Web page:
Figure 9.5: Sobel’s vertical (left) and horizontal (right) filters. Each of the Sobel filters works the same way as the averaging filter, except that the image intensity at each point is multiplied by the number in the corresponding cell of the filtering window before adding all of the numbers. The sum would be 0 inside regions of uniform illumination. If the vertical filter is centered over a vertical edge (with the right side brighter than the left), the sum would be positive. (I’ll let you think about the other possibilities.) Results from the two filtering windows are combined mathematically to detect abrupt changes in any direction. 177 c Copyright 2010 Nils J. Nilsson http://ai.stanford.edu/∼nilsson/ All rights reserved. Please do not reproduce or cite this version. September 13, 2009. Print version published by Cambridge University Press. http://www.cambridge.org/us/0521122937

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Computer Vision

The images in Fig. 9.6 illustrate the Sobel Operator. The image on the right is the result of applying the Sobel Operator to the image on the left.

Figure 9.6: Finding abrupt changes in image brightness with the Sobel Operator. (Photographs taken by George Miller and available at http://en.wikipedia.org/ wiki/Sobel operator. Used under the terms of the GNU Free Documentation License.) A number of other more complex and robust image processing operations have been proposed and used for finding edges, lines, and vertices of objects in images.17 A particularly interesting one for finding edges was proposed by the British neuroscientist and psychologist David Marr (1945–1980) and Ellen Hildreth.18 The Marr–Hildreth edge detector uses a filtering window called a “Laplacian of Gaussian (LoG).” (The name arises because a mathematical operator called a “Laplacian” is used on a bell-shaped curve called a “Gaussian,” commemorating two famous mathematicians, namely, Pierre-Simon Laplace and Carl Friedrich Gauss.) In Fig. 9.7, I show an example of LoG numbers in a 9 × 9 filtering window. This window is moved around an image, multiplying image numbers and adding them up, in the same way as the other filtering windows I have already mentioned.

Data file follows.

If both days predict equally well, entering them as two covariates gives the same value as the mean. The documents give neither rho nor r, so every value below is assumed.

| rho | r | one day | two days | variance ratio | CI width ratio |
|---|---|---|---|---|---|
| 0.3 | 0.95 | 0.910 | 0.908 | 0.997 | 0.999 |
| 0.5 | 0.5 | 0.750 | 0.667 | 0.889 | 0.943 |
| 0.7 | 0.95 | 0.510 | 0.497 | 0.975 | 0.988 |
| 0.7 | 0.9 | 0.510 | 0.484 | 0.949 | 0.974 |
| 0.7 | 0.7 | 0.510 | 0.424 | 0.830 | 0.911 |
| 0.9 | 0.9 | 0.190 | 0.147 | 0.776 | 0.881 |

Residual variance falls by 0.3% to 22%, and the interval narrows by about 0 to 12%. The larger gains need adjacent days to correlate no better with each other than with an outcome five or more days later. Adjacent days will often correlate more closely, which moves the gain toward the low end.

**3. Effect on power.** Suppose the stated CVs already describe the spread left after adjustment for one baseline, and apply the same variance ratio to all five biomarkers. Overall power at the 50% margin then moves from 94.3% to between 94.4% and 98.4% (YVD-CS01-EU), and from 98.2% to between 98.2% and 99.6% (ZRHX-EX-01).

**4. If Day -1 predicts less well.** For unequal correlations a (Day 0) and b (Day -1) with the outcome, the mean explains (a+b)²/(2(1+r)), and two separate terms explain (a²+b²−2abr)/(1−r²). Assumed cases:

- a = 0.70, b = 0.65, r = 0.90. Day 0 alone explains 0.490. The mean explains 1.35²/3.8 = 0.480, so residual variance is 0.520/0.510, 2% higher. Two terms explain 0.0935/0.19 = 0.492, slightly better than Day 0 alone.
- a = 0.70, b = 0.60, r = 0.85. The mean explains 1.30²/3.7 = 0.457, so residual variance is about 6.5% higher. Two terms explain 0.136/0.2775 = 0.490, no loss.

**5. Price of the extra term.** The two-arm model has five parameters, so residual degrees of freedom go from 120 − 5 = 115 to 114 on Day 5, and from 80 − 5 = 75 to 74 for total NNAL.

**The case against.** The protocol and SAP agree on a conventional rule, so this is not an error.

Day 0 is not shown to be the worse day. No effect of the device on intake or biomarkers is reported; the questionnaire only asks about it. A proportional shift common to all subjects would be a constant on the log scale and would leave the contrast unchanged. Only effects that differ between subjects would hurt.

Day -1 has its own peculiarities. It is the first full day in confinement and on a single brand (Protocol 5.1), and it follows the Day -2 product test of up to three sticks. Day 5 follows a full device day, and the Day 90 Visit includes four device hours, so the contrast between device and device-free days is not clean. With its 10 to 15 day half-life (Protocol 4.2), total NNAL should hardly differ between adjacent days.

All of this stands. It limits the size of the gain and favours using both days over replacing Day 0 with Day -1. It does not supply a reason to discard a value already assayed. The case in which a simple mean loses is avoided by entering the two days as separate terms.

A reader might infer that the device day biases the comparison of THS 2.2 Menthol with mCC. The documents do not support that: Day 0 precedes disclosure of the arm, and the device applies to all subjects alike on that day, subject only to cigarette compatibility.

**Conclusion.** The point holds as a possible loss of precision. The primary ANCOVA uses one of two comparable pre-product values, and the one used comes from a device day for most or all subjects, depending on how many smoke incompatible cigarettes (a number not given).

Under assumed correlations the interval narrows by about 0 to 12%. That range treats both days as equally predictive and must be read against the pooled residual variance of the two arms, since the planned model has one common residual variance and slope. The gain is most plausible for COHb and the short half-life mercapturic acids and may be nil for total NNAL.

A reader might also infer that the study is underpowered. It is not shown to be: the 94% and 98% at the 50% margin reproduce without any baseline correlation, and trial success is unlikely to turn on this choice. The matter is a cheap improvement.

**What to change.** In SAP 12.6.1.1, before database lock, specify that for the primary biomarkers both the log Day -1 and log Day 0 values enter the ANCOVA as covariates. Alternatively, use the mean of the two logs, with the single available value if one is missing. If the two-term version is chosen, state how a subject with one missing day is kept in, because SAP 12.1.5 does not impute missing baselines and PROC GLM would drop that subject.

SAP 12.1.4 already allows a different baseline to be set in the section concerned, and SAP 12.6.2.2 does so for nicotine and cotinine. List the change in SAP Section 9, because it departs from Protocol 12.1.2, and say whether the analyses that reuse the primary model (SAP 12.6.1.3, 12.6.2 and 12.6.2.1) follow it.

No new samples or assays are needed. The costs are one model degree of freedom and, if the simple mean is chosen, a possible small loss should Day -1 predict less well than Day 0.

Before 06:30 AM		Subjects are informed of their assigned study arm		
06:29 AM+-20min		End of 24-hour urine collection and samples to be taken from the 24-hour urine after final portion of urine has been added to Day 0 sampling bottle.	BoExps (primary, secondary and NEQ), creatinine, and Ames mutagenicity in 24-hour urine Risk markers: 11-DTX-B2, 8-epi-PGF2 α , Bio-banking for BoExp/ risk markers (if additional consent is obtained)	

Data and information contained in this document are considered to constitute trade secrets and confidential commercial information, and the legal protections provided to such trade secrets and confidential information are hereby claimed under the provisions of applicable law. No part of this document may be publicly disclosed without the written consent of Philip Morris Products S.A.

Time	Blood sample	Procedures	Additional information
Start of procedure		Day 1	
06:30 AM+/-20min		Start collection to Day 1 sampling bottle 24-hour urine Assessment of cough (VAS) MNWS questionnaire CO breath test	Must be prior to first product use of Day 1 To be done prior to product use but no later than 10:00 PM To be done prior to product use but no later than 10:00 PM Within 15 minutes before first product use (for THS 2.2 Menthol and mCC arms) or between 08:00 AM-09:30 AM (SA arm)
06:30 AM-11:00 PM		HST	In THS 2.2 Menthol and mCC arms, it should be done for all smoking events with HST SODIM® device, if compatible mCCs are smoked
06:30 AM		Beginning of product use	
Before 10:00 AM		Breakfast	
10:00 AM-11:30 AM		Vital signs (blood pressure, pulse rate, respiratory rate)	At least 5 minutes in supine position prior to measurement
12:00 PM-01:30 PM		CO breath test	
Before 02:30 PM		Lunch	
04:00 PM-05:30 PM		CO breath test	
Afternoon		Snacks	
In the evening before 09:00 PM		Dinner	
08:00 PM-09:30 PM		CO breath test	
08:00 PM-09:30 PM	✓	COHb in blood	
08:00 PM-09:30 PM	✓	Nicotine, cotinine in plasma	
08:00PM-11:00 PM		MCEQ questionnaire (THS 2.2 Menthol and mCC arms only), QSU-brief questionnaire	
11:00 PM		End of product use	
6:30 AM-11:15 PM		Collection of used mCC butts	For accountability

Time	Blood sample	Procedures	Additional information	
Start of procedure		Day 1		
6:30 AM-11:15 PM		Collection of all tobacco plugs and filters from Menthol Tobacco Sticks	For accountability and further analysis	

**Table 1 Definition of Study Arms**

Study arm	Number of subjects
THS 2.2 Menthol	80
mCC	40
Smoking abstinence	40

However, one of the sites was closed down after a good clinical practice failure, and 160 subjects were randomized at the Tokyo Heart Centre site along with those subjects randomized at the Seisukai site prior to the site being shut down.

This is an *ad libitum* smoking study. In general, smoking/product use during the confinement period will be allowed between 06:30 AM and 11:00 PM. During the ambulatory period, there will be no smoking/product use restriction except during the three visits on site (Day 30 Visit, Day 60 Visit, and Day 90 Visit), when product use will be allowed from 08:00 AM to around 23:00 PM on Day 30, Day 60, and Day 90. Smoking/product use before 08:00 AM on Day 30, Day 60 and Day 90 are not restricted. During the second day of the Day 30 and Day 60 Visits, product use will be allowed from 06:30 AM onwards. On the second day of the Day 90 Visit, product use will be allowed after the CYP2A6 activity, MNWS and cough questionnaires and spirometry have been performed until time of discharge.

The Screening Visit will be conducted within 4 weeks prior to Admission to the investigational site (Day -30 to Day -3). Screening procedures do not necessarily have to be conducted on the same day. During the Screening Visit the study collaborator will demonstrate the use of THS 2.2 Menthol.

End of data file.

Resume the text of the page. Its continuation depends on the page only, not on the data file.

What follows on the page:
Figure 9.7: A Laplacian of Gaussian filtering window. 178 c Copyright 2010 Nils J. Nilsson http://ai.stanford.edu/∼nilsson/ All rights reserved. Please do not reproduce or cite this version. September 13, 2009. Print version published by Cambridge University Press. http://www.cambridge.org/us/0521122937

9.3

Computer Vision of Three-Dimensional Solid Objects

If LoG numbers are plotted as “heights” above (and below) a plane, an interesting-looking surface results. An example is shown in Fig. 9.8. This LoG function is often called, not surprisingly, a Mexican hat or sombrero function.

Figure 9.8: A Laplacian of Gaussian surface.